Griffin v. SSA, No. 6:2016cv00215 - Document 24 (E.D. Ky. 2018)
Court Description: MEMORANDUM OPINION & ORDER: (1) That the Commissioner's Motion for Summary Judgment [DE 19 is GRANTED; (2) That Plaintiff's Motion for Summary Judgment [DE 17 is DENIED; and (3) That Plaintiff's Motion [DE 21 , requesting additional relief with respect to the record in this matter is DENIED. Signed by Judge Joseph M. Hood on 4/6/18.(MRS)cc: COR, Pro Se Filer, Modified text on 4/6/2018 (MRS).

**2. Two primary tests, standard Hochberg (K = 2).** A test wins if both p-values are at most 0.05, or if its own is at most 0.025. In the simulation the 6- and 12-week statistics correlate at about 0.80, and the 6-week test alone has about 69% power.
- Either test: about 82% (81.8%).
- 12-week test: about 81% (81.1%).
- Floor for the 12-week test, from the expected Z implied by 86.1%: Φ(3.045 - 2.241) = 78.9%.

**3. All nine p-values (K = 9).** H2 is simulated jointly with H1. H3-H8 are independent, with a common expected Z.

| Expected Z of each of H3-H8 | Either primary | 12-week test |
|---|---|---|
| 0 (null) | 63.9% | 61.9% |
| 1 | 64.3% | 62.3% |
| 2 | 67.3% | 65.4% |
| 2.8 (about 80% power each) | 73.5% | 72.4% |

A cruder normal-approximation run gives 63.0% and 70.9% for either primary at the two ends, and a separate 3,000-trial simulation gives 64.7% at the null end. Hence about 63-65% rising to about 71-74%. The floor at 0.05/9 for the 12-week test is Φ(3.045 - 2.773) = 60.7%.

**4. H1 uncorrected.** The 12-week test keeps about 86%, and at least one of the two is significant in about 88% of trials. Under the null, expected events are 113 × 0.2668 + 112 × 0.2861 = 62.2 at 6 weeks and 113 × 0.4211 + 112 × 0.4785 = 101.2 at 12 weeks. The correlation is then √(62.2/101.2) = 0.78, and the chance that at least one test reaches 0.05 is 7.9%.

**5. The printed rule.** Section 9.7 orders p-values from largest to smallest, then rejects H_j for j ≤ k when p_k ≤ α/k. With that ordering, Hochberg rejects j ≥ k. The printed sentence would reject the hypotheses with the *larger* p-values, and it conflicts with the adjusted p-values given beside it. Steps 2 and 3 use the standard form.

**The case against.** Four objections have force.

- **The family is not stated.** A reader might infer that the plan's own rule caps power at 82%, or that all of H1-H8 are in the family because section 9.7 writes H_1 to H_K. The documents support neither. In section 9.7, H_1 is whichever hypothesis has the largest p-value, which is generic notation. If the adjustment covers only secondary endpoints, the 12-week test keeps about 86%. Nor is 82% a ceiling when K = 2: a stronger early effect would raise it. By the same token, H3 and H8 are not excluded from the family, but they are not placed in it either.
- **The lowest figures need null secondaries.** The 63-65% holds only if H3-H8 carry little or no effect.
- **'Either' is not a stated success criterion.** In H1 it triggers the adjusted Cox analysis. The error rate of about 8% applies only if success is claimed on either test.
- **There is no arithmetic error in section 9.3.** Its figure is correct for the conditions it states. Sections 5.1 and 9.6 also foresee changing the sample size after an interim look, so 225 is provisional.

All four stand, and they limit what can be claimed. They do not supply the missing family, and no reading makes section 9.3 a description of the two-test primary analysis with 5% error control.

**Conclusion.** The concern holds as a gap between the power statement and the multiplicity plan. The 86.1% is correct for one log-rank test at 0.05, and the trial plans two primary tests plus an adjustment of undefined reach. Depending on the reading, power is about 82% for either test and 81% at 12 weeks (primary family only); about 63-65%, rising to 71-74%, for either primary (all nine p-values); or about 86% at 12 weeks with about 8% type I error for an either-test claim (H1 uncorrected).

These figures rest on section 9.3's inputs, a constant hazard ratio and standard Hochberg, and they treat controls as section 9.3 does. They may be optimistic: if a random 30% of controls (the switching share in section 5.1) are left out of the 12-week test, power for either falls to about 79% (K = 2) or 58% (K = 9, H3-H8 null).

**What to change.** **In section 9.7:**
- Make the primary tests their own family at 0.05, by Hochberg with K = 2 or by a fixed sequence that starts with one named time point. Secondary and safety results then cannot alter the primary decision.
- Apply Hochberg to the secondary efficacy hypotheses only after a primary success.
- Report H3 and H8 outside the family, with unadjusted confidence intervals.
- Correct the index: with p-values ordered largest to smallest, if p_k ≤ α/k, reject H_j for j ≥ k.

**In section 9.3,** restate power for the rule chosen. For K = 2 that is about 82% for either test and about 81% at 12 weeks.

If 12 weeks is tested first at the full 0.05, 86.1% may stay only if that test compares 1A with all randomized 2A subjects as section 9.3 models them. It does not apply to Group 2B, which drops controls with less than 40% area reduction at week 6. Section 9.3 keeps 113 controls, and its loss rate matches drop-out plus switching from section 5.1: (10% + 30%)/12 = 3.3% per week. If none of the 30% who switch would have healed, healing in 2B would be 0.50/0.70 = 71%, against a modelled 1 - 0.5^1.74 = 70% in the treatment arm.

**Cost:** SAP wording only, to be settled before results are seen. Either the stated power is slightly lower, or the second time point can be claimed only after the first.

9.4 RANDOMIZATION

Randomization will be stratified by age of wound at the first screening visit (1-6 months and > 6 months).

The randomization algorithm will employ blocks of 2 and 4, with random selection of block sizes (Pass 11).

Griffin v. SSA Doc. 24 UNITED STATES DISTRICT COURT EASTERN DISTRICT OF KENTUCKY SOUTHERN DIVISION AT LONDON BRENT E. GRIFFIN, Plaintiff, v. NANCY J. BERRYHILL, Acting Commissioner of Social Security, Defendant. ) ) ) ) ) ) ) ) ) ) ) Civil Case No. 16-cv-215-JMH MEMORANDUM OPINION & ORDER *** This matter is before the Court on the parties’ crossMotions for Summary Judgment (DE 17, 19, 21) on Plaintiff’s appeal, pro se, of the Commissioner’s denial of an application for disability insurance benefits.1 The matter having been fully briefed by the parties is now ripe for this Court’s review. I. In May 2013, Plaintiff filed his current application for Supplemental Security Income (“SSI”), beginning August 19, 2008 (Tr. 152-63).2 alleging disability His application was denied at the initial levels of review and, after a de novo hearing, the ALJ issued an unfavorable decision on October 14, 1 These are not traditional Rule 56 motions for summary judgment. Rather, it is a procedural device by which the parties bring the administrative record before the Court. 2 This is Plaintiff’s fourth application for SSI. His three previous applications (Tr. at 38-89) were denied. The relevant time period for this application is from May 13, 2013, the date of the application at bar, through October 14, 2015. 20 C.F.R. § 416.335. Dockets.Justia.com 2015. (Tr. at 20-36.) The Appeals Council declined Plaintiff’s request for review (Tr. 6-9), making the ALJ’s decision the final agency decision for purposes of judicial review. 20 C.F.R. §§ 416.1481, 422.210(a). This appeal followed. II. Plaintiff has presented no summation of the record evidence in his pleadings and has not objected to that presented by the United States. that the The Court has reviewed the record and concludes United States’ summary accurately represents the material and will adopt it in large part in this memorandum opinion and order. Plaintiff decision (Tr. vocational was 43 141). training years He in old on a high has welding (Tr. the date school of the ALJ’s with Plaintiff’s 232). education past relevant work was as a truck driver (Tr. 232, 701). Plaintiff alleged he was disabled due to extreme anger, fainting, dizziness, leg swelling, depression, chest pain, back pain, a cardiac condition, and kidney disease (Tr. 231). Plaintiff had treatment for various conditions including kidney disease, heart disease, back pain, and mood disorder (Tr. 246, 251-78, 281-99, 381-88, 450-94, 523-29, 530-44, 587-617). In March 2012, an x-ray documented early degenerative changes in Plaintiff’s spinal low back but no stenosis (Tr. 243). disc herniations Cardiologist 2 or Ashwani changes Anand, of M.D., treated Plaintiff with medication management and regular follow up visits (Tr. 244-50, 279-97). He regularly found Plaintiff had normal heart rate and rhythm with no clicks, murmurs, or rubs; normal respiratory effort with no increased work of breathing or signs of respiratory distress and clear lungs; normal muscle strength, gait, and range of motion; and normal mood and affect (Tr. 246, 282, 285, 289, 295). Sayed K. Hasni, M.D., treated Plaintiff for kidney disease also with medications and routine follow up (Tr. 381-88, 587617). Treatment notes showed Plaintiff generally denied having any anxiety, mood changes, difficulty breathing or shortness of breath, numbness, or weakness (Tr. 589, 593, 597, 601, 605, 609, 611, 621). Examinations consistently showed he was alert, oriented to time and place, and not in acute distress and had either 1+ or 2+ pitting edema but otherwise normal cardiovascular, vascular, and neurological findings, along with normal gait (Tr. 589-90, 593-94, 597-98, 601- 02, 605-06, 60910, 612). In connection with his current application for benefits, Plaintiff underwent physical and psychological consultative examinations in July and August 2013, respectively. Robert L. Nold, M.D., found Plaintiff had limitation of neck and shoulder motion, a fine tremor in both hands, and discoloration of his lower legs, but normal muscle bulk and tone and full (5/5) grip 3 strength (Tr. 300). Plaintiff had decreased (3/5) strength in his legs, but he had a normal gait and did not use a cane or have a limp (Tr. 301). Dr. Nold opined that Plaintiff was limited to lifting 20 to 25 pounds occasionally and five to 10 pounds frequently. He thought Plaintiff could stand for an hour at a time and for four hours in an eight-hour workday, and that kneeling may be somewhat difficult (Tr. 302). Crystal Sahner, Psy.D., found Plaintiff performed poorly on the mental status examination. He did not know the date and the year and his performance on the concentration tasks was so poor he had to be asked to concentrate harder (Tr. 312). Plaintiff relied on his information, indicated wife to although what she provide at was times, saying more of the was not and intervened Plaintiff history and correct. Plaintiff presented as mildly agitated and indicated he had very angry thoughts. He had an adequate fund of information and demonstrated normal abstract thinking and intact reality testing (Tr. 313). Dr. Sahner noted that Plaintiff’s effort was inconsistent during the examination as there were times when he responded quickly and did not appear to put too much effort into the response and other times when his response appeared to be adequate and genuine (Tr. 314). Dr. Sahner assessed mood disorder and polysubstance dependence in remission and assigned a GAF score of 50 to 51. She opined that Plaintiff had adequate 4 ability to towards understand, the performance remember, of and simple carry out repetitive instructions tasks, although there should not be a long delay between the onset of the task and the instruction (Tr. 314). Dr. Sahner thought Plaintiff’s ability to interact appropriately with others in a workplace setting was markedly affected due to irritability, impulsivity, and personality issues and his ability tolerate stress and pressure of employment was markedly affected due to difficulties with mood and impulse control. She indicated that Plaintiff’s ability to sustain attention and concentration towards the performance of simple repetitive tasks was moderately affected (Tr. 315). State agency medical consultants reviewed Plaintiff’s medical records and provided opinions about Plaintiff’s mental and physical limitations. In September 2013, Lea Perritt, Ph.D., opined that infrequent Plaintiff changes in was limited routine and to simple work that tasks with involves only occasional interaction with others. She also thought Plaintiff should not work in a fast-paced environment (Tr. 378). Allen Dawson, M.D., limitations also reviewed consistent with Plaintiff’s a range records of light and assessed work with additional postural and environmental restrictions (Tr. 367-73). In December 2013, psychologist Ed Ross, Ph.D., concluded that Plaintiff was restricted to simple tasks with infrequent changes 5 to routine accommodates and no exposure occasional to contact fast paced with environments others (Tr. 497). with P. Saranga M.D., assessed limitations consistent with a range of light work with additional postural and environmental limitations (Tr. 515-21). At the hearing held on July 1, 2015, Plaintiff testified that he stopped working as a truck driver because he passed out at the wheel and caused an accident (Tr. 681). He said that he had extreme chest pain everyday along with numbness in his arms, and swelling in his legs. Plaintiff indicated that nitroglycerin eased his pain for a couple of hours (Tr. 685). He estimated that he could sit for 20 minutes at a time and stand for 20 minutes at a time (Tr. 687). Plaintiff thought he could lift no more than five to 10 pounds (Tr. 689). He testified that he showered only every three to four days because it caused his feet to swell and become discolored (Tr. 692). Plaintiff indicated that his wife did all the housework and cleaning. He reported that he had to lie down several times a day, three to four days a week because of fatigue and lightheadedness (Tr. 694-95). Vocational expert Julian M. Nadolsky, Ed.D., testified in response to a series of hypothetical questions, one of which concerned an individual of Plaintiff’s vocational profile who could do light work with additional environmental, postural, and 6 mental limitations individual could accessories (Tr. do 706). the assembler, The expert unskilled stamp pad light testified jobs finisher, of that the electrical folding machine feeder, and small products assembler (Tr. 707-08). After a careful review of the record, the ALJ found that Plaintiff had severe mental and physical impairments, but that his complaints of disabling limitations were not consistent with the record as a whole (Tr. 31-32). The ALJ found Plaintiff had the residual functional capacity to do light unskilled work within the following parameters: no climbing ladders, ropes, or scaffolds; no more than occasional bending, stooping, kneeling, crouching, crawling, concentrated machinery or exposure and to climbing vibration; unprotected heights; ramps no and exposure simple stairs; to tasks no dangerous in a job environment characterized by infrequent changes, no fast paced production work, and no more than occasional interaction with others (Tr. 30). The ALJ acknowledged the previous ALJ’s decision in 2013 and found that the medical evidence since then showed that Plaintiff had greater restrictions (Tr. 30-31). The ALJ relied on the vocational expert’s testimony to find that Plaintiff could perform the unskilled light jobs of electrical accessories assembler, stamp pad finisher, folding machine feeder, and small products assembler (Tr. 36). Thus, the ALJ 7 determined Plaintiff was not disabled through the date of the decision (Tr. 36). In connection with his request for review of the ALJ’s decision, Plaintiff submitted to the Appeals Council additional treatment records from Dr. Hasni (Tr. 620-23, 630-31), and Dr. Anand (Tr. 641-55). He also submitted medical source statements from both doctors from 2010, in which they opined Plaintiff had disabling limitations (Tr. 632-42, 656-60).3 These medical source statements were considered by previous ALJs in their decisions denying Plaintiff’s claims (Tr. 54, 60-61 70, 76). III. In determining whether an individual is disabled, an Administrative Law Judge (“ALJ”) uses a five step analysis: 1. An individual who is working and engaging in substantial gainful activity is not 3 The Court sees no reason to engage with Griffin’s concerns about documents missing from the administrative record. Assuming he refers to the documents that he attaches to his brief [DE 17-1 at 8-12], they are part of the Administrative Record in this case, even if these late-breaking items cannot be considered because they cannot be considered except in connection with a sentence six remand, which Plaintiff has not requested. (Tr. 636-40;)see Wyatt v. Sec’y of Health & Human Servs., 974 F.2d 680, 685 (6th Cir. 1992) (“Where a party presents new evidence on appeal, this court can remand for further consideration of the evidence only where the party seeking remand shows that the new evidence is material.” (citation omitted)). To the extent that Plaintiff has attached records to his brief that were not already in the record (Doc. 17-1, pages 4-7, 13-16) and has also submitted an additional pleading [DE 21], to which he attaches medical records dated in 2017 [DE 21-1 at 1-18], these records are not part of the administrative record and cannot be considered except in connection with a sentence six remand, which Plaintiff has not requested. See Wyatt, 974 F.2d at 685 (“Where a party presents new evidence on appeal, this court can remand for further consideration of the evidence only where the party seeking remand shows that the new evidence is material.” (citation omitted)). His request for relief in that docket entry [DE 21] will be denied. 8 disabled, regardless medical condition. of the claimant’s 2. An individual who is working but does not have a “severe” impairment which significantly limits his physical or mental ability to do basic work activities is not disabled. 3. If an individual is not working and has a severe impairment which “meets the duration requirement and is listed in appendix 1 or equal to a listed impairment(s)”, then he is disabled regardless of other factors. 4. If a decision cannot be reached based on current work activity and medical facts alone, and the claimant has a severe impairment, then the Secretary reviews the claimant’s residual functional capacity and the physical and mental demands of the claimant’s previous work. If the claimant is able to continue to do this previous work, then he is not disabled. 5. If the claimant cannot do any work he did in the past because of a severe impairment, then the Secretary considers his residual functional capacity, age, education, and past work experience to see if he can do other work. If he cannot, the claimant is disabled. Preslar v. Sec’y of Health & Hum. Servs., 14 F.3d 1107, 1110 (6th Cir. 1994) (citing 20 C.F.R. § 404.1520 (1982)). IV. When reviewing a decision made by the ALJ, the Court may not “‘try the case de novo, resolve conflicts in evidence, or decide questions of credibility.’” Ulman v. Comm’r of Soc. Sec., 9 693 F.3d 709, 713 (6th Cir. 2012) (quoting Bass v. McMahon, 499 F.3d 506, conclusive 509 (6th Cir. as long as 2007)). they are “The ALJ’s supported findings by are substantial evidence.” 42 U.S.C. § 405(g); Foster v. Halter, 279 F.3d 348, 353 (6th Cir. 2001) (citations omitted). “‘means such relevant evidence as a Substantial evidence reasonable mind might accept.’” Foster, 279 F.3d at 353 (quoting Kirk v. Sec’y of Health & Human Servs., 667 F.2d 524, 535 (6th Cir. 1991)). V. The Court understands Plaintiff’s argument to be that the ALJ simply failed to assess the evidence properly and erred in determining that he was not entitled to benefits. the mere presence of medical impairments is Of course, insufficient to establish disability under the Act. Rather, a claimant must show that he had limitations which were severe enough to prevent him from engaging in substantial gainful activity and which persisted or were expected to persist for 12 or more continuous months. 20 C.F.R. § 416.909; Barnhart v. Walton, 535 U.S. 212, 218-19 (2002). The claimant bears the burden to prove disability. Bowen v. Yuckert, 482 U.S. 137, 146 n.5 (1987). The ALJ discussed the unremarkable examination findings in finding Plaintiff could perform a range of light work. Dr. Hasni consistently found Plaintiff was alert, oriented to time and place, and not in acute distress and had either 1+ or 2+ pitting 10 edema but otherwise normal cardiovascular, vascular, and neurological findings, along with normal gait (Tr. 525, 589-90, 593-94, 597-98, 601- 02, 605-06, 609-10, 612). Dr. Anand regularly found Plaintiff had normal heart rate and rhythm with no clicks, murmurs, or rubs; normal respiratory effort with no increased work of breathing or signs of respiratory distress and clear lungs; normal muscle strength, gait, and range of motion; and normal mood and affect (Tr. 246, 282, 285, 289, 295). When Plaintiff went to the emergency room in November 2013, he had no motor or sensory deficit, normal reflexes, normal range of motion in his extremities, normal heart rate and rhythm, and normal breath sounds with no respiratory distress (Tr. 480). Against this backdrop, the ALJ evaluated the opinions from Dr. Nold and Dr. Sahner (Tr. 34). Notably, Drs. Nold and Sahner were examining doctors and opinions of examining sources are not entitled to controlling weight. Ealy v. Comm’r of Soc. Sec., 594 F.3d 504, 514 (6th Cir. 2010). Given that Plaintiff’s treating physicians regularly found he had normal gait and muscle strength, the ALJ reasonably rejected Dr. Nold’s conclusion that Plaintiff was limited to standing and walking only four hours a day (Tr. 34, see Tr. 302). See 20 C.F.R. §§ 416.927(c)(3), (4) (ALJ must consider support for opinion and consistency with the record as a whole); Walters v. Comm’r of Soc. Sec., 127 F.3d 525, 529-30 (6th Cir. 1997) (An ALJ may discount a doctor’s 11 opinion when the doctor’s findings are not supported by objective medical evidence or are inconsistent with the record as a whole). Similarly, the ALJ found that Dr. Sahner’s opinion that Plaintiff had marked difficulties with respect to interacting with others and tolerating stress (Tr. 34, see Tr. 315), were inconsistent with the treating doctor’s findings that Plaintiff was alert, oriented, and cooperative with normal mood and affect (Tr. 246, 250, 282, 285, 289, 295,524, 601, 612). Plaintiff himself denied having mood changes and anxiety (Tr. 524, 589, 593, 597, 601, 605, 609, 611). See 20 C.F.R. § 416.927(c)(4) (stating an ALJ must consider whether an opinion is consistent with the record as a whole); Norris v. Comm’r of Soc. Sec., 461 F. App’x 433, 439 (6th Cir. 2012) (unpublished) (“Any record opinion, even that of a treating source, may be rejected by the ALJ when the source’s opinion is not well supported by medical diagnostics or is inconsistent with the record.”). Sahner’s The ALJ also examination exaggerating his thought results difficulties, that inconsistencies indicated which that further in Plaintiff led the ALJ Dr. was to doubt Dr. Sahner’s opinion (Tr. 34, see Tr. 314). See 20 C.F.R. § 416.927(c)(4) (stating an ALJ must consider whether an opinion is consistent with the record as a whole). Whether the Court agrees with the decision of the ALJ is of no consequence. There is substantial evidence to support the 12 decision, and the Court affirms it. See Longworth v. Comm’r of Soc. Sec., 402 F.3d 591, 595 (6th Cir. Apr. 4, 2005). Plaintiff has not articulated what substantial evidence exists to support his claim, but, even if he had, the Court would still affirm the Commissioner’s decision because it is supported by substantial evidence. See Buxton v. Halter, 246 F.3d 762, 772 (6th Cir. 2001); see also Smith, 99 F.3d at 782 (even if the Court would have decided the matter differently than the ALJ, if substantial evidence supports the ALJ’s decision, it must be affirmed). Accordingly, IT IS ORDERED: (1) That the Commissioner’s Motion for Summary Judgment [DE 19] is GRANTED; (2) That Plaintiff’s Motion for Summary Judgment [DE 17] is DENIED; and (3) That Plaintiff’s Motion [DE 21], requesting additional relief with respect to the record in this matter is DENIED. This the 6th day of April, 2018. 13